In the last several decades, the U.S. has quietly become the leading cheese exporter on the global market. While that’s an impressive statistic, it’s not one that international cheese consumers would guess if asked.
A survey conducted by the U.S. Dairy Export Council (USDEC) has continually shown that international customers rank the U.S. as sixth out of the top eight cheesemaking countries. During the September 15 Hoard’s Dairyman DairyLivestream, Angélique Hollister, the senior vice president of Global Cheese Marketing for USDEC, explained some of the efforts the organization is making to help right U.S. cheese’s reputation.
“By now with all the work that’s been done and the great efforts of our suppliers in the market coming along, importers know about us and know that we sell cheese, but when we really dig deeper into the market and you talk to end users, chefs, and consumers, they really don’t have an image or perception of our industry,” she said.
“They do have an image, but it’s not a good one,” Hollister clarified. “When people think of U.S. cheese, they think of the plasticky, orange-looking cheese in squares – processed cheese that goes on the burger – and that’s about it. That’s how they see the U.S.”
With that frame of reference, USDEC has launched initiatives to reach both cultural food influencers like up-and-coming chefs and the general public within the international community. They target culinary professionals, retail specialists, and the entire supply chain.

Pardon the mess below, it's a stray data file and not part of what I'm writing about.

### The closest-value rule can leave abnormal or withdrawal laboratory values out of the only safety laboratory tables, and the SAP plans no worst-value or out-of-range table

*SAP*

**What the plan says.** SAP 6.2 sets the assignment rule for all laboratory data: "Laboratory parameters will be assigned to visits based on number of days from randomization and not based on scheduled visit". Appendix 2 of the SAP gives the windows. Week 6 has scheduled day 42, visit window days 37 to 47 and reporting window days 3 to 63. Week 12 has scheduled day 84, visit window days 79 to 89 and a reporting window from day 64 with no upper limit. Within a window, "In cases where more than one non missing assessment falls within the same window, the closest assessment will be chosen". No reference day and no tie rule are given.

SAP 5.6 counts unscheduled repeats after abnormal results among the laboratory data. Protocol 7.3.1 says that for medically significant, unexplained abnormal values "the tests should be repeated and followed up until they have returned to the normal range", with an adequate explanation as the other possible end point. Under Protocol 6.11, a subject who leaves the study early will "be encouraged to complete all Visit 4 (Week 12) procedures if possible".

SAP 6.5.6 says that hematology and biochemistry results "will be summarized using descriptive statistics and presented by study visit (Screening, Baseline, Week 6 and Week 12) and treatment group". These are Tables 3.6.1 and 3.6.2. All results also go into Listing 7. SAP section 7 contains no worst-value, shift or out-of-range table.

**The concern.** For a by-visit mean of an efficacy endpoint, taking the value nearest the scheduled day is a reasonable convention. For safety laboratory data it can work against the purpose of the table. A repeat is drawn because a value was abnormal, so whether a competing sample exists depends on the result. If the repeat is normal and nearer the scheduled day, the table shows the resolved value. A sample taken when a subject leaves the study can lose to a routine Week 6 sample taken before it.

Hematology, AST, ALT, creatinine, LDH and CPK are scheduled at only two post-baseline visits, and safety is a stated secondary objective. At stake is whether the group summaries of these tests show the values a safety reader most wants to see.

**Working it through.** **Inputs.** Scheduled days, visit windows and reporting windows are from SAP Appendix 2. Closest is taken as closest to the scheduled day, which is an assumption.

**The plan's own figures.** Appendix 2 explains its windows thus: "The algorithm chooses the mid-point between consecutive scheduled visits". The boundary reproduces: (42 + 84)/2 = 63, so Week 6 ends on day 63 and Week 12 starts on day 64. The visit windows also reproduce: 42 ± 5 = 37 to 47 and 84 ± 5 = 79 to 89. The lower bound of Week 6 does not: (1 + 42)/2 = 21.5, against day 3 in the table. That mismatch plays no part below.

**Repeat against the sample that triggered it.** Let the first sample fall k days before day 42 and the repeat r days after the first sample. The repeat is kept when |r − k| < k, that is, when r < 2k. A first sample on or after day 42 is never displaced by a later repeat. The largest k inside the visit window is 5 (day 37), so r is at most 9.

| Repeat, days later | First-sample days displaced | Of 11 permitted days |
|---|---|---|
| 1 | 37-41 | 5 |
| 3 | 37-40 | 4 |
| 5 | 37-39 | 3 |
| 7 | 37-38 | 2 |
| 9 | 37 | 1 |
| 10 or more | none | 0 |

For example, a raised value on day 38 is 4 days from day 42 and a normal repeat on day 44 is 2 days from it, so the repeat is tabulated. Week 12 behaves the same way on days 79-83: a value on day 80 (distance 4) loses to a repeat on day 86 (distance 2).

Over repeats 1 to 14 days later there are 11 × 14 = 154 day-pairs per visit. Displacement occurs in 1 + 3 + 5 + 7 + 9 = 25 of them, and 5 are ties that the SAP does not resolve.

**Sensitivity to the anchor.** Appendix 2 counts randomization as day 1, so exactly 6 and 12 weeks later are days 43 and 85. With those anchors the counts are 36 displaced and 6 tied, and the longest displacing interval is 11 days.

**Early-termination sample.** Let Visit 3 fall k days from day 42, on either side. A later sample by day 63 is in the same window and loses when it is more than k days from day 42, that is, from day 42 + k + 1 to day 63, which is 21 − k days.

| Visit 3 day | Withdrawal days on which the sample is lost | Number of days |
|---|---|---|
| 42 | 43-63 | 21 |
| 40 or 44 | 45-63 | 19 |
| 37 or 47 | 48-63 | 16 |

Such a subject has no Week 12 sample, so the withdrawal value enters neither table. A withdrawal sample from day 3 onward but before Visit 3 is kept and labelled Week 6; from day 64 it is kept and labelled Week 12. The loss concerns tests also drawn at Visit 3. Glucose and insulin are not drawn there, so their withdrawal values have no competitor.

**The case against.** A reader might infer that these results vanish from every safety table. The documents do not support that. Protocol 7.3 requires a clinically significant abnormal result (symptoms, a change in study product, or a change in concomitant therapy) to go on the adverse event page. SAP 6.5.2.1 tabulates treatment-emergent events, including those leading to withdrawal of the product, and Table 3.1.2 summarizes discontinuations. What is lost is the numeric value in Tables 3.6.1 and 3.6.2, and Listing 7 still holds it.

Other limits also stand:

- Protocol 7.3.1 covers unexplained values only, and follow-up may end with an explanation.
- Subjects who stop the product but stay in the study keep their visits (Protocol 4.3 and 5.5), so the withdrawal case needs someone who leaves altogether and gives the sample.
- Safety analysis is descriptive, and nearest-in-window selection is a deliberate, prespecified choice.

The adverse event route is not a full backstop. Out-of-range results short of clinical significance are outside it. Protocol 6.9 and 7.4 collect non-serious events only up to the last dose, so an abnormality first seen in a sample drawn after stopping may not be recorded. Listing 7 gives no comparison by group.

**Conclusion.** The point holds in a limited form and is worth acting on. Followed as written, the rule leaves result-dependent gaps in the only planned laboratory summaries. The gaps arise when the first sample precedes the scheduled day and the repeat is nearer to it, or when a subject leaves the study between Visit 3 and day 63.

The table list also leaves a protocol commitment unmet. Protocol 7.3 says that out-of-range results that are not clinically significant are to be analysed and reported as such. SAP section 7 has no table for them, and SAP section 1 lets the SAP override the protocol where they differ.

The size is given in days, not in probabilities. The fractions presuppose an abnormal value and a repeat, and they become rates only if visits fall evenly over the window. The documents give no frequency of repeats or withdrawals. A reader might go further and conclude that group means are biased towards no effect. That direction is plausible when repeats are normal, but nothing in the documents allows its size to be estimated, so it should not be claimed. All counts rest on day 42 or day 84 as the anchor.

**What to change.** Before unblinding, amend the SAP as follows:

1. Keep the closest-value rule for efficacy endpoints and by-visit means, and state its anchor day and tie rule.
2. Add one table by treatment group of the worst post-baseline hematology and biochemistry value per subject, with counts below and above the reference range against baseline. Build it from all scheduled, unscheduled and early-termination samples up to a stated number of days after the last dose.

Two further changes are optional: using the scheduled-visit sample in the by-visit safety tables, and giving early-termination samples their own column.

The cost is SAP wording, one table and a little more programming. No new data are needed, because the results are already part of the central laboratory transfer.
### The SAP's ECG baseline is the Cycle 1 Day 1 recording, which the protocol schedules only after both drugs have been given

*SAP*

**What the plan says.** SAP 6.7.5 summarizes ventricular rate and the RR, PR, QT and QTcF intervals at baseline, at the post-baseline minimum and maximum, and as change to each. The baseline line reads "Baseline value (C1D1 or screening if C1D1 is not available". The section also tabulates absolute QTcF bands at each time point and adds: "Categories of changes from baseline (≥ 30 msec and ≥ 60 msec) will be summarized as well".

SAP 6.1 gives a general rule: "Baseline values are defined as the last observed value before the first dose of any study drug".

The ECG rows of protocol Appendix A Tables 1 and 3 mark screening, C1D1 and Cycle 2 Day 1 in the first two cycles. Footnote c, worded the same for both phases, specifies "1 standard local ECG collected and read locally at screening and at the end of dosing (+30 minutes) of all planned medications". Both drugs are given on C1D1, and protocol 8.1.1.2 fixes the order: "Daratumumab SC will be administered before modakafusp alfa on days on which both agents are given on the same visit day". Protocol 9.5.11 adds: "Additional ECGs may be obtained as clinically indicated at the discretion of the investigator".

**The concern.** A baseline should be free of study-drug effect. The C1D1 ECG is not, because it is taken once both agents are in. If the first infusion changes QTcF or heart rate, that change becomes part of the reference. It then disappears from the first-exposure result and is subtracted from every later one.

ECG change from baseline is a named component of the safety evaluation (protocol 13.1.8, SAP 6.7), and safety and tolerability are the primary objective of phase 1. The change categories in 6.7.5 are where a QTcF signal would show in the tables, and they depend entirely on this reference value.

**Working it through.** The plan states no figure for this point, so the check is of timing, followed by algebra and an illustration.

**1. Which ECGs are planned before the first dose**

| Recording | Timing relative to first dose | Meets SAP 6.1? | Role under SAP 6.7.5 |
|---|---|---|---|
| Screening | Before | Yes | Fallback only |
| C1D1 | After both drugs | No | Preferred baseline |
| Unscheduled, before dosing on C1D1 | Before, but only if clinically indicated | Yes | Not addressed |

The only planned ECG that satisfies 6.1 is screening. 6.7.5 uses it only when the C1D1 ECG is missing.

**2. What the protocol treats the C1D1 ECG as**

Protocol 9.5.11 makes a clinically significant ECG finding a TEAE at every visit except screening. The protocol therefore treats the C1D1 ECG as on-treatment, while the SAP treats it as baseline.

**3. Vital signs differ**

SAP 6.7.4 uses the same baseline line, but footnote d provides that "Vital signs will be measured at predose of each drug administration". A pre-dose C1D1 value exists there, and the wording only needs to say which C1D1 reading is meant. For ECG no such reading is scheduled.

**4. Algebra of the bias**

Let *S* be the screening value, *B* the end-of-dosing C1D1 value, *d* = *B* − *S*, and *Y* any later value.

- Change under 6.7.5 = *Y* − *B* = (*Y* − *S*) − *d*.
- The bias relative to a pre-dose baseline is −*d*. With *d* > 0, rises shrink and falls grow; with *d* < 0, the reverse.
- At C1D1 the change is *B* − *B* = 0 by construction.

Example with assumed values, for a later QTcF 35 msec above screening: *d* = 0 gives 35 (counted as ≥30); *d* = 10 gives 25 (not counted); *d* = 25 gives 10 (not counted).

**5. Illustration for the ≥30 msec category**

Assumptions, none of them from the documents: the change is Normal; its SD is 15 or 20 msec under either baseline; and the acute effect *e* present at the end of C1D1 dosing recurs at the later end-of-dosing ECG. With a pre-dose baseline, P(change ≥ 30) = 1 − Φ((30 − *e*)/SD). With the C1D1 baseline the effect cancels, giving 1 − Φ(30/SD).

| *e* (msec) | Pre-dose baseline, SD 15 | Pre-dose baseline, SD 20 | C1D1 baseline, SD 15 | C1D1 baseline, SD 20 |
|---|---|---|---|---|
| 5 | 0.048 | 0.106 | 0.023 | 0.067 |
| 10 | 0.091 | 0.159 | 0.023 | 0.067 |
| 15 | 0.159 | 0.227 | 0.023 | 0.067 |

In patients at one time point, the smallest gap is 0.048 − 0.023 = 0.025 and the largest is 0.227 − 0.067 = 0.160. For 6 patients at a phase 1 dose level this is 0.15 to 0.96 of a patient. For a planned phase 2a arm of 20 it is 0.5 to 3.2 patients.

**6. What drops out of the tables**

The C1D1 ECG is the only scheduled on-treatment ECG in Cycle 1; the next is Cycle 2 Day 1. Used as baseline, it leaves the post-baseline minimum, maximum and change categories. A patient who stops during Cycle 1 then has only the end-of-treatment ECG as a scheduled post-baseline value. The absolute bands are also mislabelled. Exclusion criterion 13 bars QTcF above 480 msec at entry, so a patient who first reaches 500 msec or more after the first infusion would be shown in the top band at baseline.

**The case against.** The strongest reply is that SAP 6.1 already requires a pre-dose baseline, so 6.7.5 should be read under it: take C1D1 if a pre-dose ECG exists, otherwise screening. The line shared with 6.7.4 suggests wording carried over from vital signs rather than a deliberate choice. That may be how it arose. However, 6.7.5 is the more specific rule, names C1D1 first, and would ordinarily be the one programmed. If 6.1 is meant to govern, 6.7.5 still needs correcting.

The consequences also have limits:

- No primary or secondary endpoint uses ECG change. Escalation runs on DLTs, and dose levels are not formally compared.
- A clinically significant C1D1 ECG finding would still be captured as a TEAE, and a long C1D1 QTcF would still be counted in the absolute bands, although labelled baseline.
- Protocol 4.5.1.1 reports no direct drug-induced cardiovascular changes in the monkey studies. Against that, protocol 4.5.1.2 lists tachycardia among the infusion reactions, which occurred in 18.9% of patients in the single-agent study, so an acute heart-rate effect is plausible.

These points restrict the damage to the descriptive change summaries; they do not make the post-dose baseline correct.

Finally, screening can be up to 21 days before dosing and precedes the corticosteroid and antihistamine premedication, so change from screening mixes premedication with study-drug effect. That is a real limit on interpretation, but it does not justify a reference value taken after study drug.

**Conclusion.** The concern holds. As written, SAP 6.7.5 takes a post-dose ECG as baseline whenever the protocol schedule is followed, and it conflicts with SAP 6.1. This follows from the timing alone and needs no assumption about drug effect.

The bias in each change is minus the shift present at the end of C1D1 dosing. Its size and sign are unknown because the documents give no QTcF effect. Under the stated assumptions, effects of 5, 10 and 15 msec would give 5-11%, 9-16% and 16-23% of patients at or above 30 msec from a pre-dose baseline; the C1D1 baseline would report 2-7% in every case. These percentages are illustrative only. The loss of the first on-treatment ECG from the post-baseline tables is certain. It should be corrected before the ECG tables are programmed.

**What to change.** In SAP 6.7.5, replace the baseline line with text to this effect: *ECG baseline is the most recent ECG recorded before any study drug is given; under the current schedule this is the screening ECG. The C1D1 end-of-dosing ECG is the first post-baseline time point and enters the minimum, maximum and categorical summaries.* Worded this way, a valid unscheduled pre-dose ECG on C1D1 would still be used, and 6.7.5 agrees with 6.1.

Additionally, USDEC reaches out to the retail side in an effort to expand the stock-keeping units or SKUs representing U.S. cheese. They also offer promotions and are active through a new social media program in an attempt to better educate global consumers.
“As people learn, they think of us, especially the young chefs. They’ll think about us when they become a decision maker and a buyer,” Hollister said.
All of these efforts are directed at more than just selling cheese. Specifically, the goal of USDEC is to help U.S. cheese attain that positive reputation among global dairy eaters.
“We’ve done great on the commodity side, but now it’s time for us to really claim our rightful place in the mind of people around the world,” Hollister concluded.
To watch the recording of the September 15 DairyLivestream, go to the link above. The program recording is now also available as an audio-only podcast on Apple Podcasts, Spotify, Google Podcasts, and downloadable from the Hoard’s Dairyman website.
An ongoing series of events
The next broadcast of DairyLivestream will be on Wednesday, October 20 at 11 a.m. CDT. Each episode is designed for panelists to answer over 30 minutes of audience questions. If you haven’t joined a DairyLivestream broadcast yet, register here for free. Registering once registers you for all future events.